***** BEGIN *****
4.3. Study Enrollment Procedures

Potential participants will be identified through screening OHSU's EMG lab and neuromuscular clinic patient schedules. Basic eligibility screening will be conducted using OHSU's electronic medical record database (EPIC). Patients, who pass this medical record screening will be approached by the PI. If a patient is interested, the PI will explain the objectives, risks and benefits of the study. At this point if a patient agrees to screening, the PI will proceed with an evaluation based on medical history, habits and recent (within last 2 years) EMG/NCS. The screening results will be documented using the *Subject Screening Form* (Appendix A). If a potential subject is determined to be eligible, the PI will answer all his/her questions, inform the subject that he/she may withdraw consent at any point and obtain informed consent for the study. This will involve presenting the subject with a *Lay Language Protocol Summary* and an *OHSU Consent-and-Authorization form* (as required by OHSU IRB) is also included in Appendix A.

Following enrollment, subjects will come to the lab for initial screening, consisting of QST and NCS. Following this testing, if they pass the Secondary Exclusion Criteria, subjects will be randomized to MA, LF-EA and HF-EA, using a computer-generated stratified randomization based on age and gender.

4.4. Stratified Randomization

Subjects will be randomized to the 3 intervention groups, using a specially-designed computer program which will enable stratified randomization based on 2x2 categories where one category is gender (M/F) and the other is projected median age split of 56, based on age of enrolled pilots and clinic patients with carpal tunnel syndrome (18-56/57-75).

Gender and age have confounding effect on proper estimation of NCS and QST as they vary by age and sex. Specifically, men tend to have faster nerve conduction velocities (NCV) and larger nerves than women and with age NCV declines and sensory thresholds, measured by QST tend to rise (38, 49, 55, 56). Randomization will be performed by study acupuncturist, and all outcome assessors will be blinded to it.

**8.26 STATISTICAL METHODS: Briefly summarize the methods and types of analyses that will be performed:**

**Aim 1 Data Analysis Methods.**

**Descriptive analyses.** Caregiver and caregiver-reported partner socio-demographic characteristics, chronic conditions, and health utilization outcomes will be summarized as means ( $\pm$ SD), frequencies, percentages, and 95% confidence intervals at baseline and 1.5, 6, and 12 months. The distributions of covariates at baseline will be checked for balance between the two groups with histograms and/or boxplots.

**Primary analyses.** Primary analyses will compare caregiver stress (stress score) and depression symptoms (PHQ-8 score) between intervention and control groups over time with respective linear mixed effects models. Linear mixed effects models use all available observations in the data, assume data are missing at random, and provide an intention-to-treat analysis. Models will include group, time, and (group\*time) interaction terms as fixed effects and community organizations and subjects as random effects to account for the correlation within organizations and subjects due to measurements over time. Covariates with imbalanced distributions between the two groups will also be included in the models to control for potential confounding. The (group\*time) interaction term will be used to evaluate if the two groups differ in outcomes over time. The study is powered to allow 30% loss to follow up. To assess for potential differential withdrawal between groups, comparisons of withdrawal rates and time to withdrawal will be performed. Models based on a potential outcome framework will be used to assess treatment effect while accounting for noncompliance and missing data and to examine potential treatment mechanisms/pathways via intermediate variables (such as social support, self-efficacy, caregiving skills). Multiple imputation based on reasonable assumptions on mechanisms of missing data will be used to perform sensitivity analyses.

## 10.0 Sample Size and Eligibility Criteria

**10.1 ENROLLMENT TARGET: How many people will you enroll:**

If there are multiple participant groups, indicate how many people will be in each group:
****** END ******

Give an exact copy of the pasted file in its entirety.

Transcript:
4.3. Study Enrollment Procedures

Potential participants will be identified through screening OHSU's EMG lab and neuromuscular clinic patient schedules. Basic eligibility screening will be conducted using OHSU's electronic medical record database (EPIC). Patients, who pass this medical record screening will be approached by the PI. If a patient is interested, the PI will explain the objectives, risks and benefits of the study. At this point if a patient agrees to screening, the PI will proceed with an evaluation based on medical history, habits and recent (within last 2 years) EMG/NCS. The screening results will be documented using the *Subject Screening Form* (Appendix A). If a potential subject is determined to be eligible, the PI will answer all his/her questions, inform the subject that he/she may withdraw consent at any point and obtain informed consent for the study. This will involve presenting the subject with a *Lay Language Protocol Summary* and an *OHSU Consent-and-Authorization form* (as required by OHSU IRB) is also included in Appendix A.

Following enrollment, subjects will come to the lab for initial screening, consisting of QST and NCS. Following this testing, if they pass the Secondary Exclusion Criteria, subjects will be randomized to MA, LF-EA and HF-EA, using a computer-generated stratified randomization based on age and gender.

4.4. Stratified Randomization

Subjects will be randomized to the 3 intervention groups, using a specially-designed computer program which will enable stratified randomization based on 2x2 categories where one category is gender (M/F) and the other is projected median age split of 56, based on age of enrolled pilots and clinic patients with carpal tunnel syndrome (18-56/57-75).

Gender and age have confounding effect on proper estimation of NCS and QST as they vary by age and sex. Specifically, men tend to have faster nerve conduction velocities (NCV) and larger nerves than women and with age NCV declines and sensory thresholds, measured by QST tend to rise (38, 49, 55, 56). Randomization will be performed by study acupuncturist, and all outcome assessors will be blinded to it.

**8.26 STATISTICAL METHODS: Briefly summarize the methods and types of analyses that will be performed:**

**Aim 1 Data Analysis Methods.**

**Descriptive analyses.** Caregiver and caregiver-reported partner socio-demographic characteristics, chronic conditions, and health utilization outcomes will be summarized as means ( $\pm$ SD), frequencies, percentages, and 95% confidence intervals at baseline and 1.5, 6, and 12 months. The distributions of covariates at baseline will be checked for balance between the two groups with histograms and/or boxplots.

**Primary analyses.** Primary analyses will compare caregiver stress (stress score) and depression symptoms (PHQ-8 score) between intervention and control groups over time with respective linear mixed effects models. Linear mixed effects models use all available observations in the data, assume data are missing at random, and provide an intention-to-treat analysis. Models will include group, time, and (group\*time) interaction terms as fixed effects and community organizations and subjects as random effects to account for the correlation within organizations and subjects due to measurements over time. Covariates with imbalanced distributions between the two groups will also be included in the models to control for potential confounding. The (group\*time) interaction term will be used to evaluate if the two groups differ in outcomes over time. The study is powered to allow 30% loss to follow up. To assess for potential differential withdrawal between groups, comparisons of withdrawal rates and time to withdrawal will be performed. Models based on a potential outcome framework will be used to assess treatment effect while accounting for noncompliance and missing data and to examine potential treatment mechanisms/pathways via intermediate variables (such as social support, self-efficacy, caregiving skills). Multiple imputation based on reasonable assumptions on mechanisms of missing data will be used to perform sensitivity analyses.

## 10.0 Sample Size and Eligibility Criteria

**10.1 ENROLLMENT TARGET: How many people will you enroll:**

If there are multiple participant groups, indicate how many people will be in each group: